With the form of embodiment illustrated in FIG. 9, if we accept the fact that the turns of the coil formed by the wound tape are relatively loose with one another, any desired coupling between the motor, on the one hand, and both the winding drum and the tape-engaging wheel, on the other hand, as well as any suitable transmission means between these various component elements, may be contemplated.
Another solution illustrated in FIG. 10 consists in driving the tape 140 by means of a driving wheel 141 driven in turn directly by the motor via a reducer, this wheel 141 bearing against a support wheel 142 registering or coplanar therewith and located under the tape 140. Also in this case, no spring means are provided for returning the tape. In order to ensure the regular and proper winding of the tape 140 on the winding drum 143, a plurality of free ball-bearing rollers, for example four in number in the example illustrated (144, 144', 144", 144'"), are provided at spaced angular intervals about the drum 143, each roller being urged by a spring 145, 145', 145", 145'" towards the centre of the drum. These rollers constitute a kind of cage having flexible walls, in which the tape is wound under the control of the driving wheel 141. As the tape is wound on the drum, this tape moves the rollers radially outwards. Of course, when the tape has been pulled out completely, it is necessary that at least one or two turns thereof remain in the extensible cage.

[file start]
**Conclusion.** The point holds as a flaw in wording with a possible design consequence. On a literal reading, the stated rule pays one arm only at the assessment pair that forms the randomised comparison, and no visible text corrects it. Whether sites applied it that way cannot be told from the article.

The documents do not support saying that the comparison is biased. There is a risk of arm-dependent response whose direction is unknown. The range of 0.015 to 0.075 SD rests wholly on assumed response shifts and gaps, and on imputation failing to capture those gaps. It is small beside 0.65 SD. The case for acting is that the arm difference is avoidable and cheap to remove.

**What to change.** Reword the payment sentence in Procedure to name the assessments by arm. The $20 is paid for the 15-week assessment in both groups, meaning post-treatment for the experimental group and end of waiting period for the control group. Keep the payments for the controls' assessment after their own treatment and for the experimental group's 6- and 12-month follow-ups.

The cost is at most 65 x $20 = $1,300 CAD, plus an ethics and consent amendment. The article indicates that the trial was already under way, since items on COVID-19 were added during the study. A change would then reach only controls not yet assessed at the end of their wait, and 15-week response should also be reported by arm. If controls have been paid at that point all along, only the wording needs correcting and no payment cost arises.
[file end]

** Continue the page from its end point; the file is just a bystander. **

In all the forms of embodiment illustrated and described herein, the electric motor is energized by means of one or more batteries, preferably of the rechargeable type.
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|International Classification||G01B3/10, G01B7/02|
|Cooperative Classification||G01B2003/1069, G01B7/026, G01B2003/1028, G01B3/1082, G01B3/1061, G01B3/1005|
|European Classification||G01B3/10B, G01B3/10R, G01B7/02D|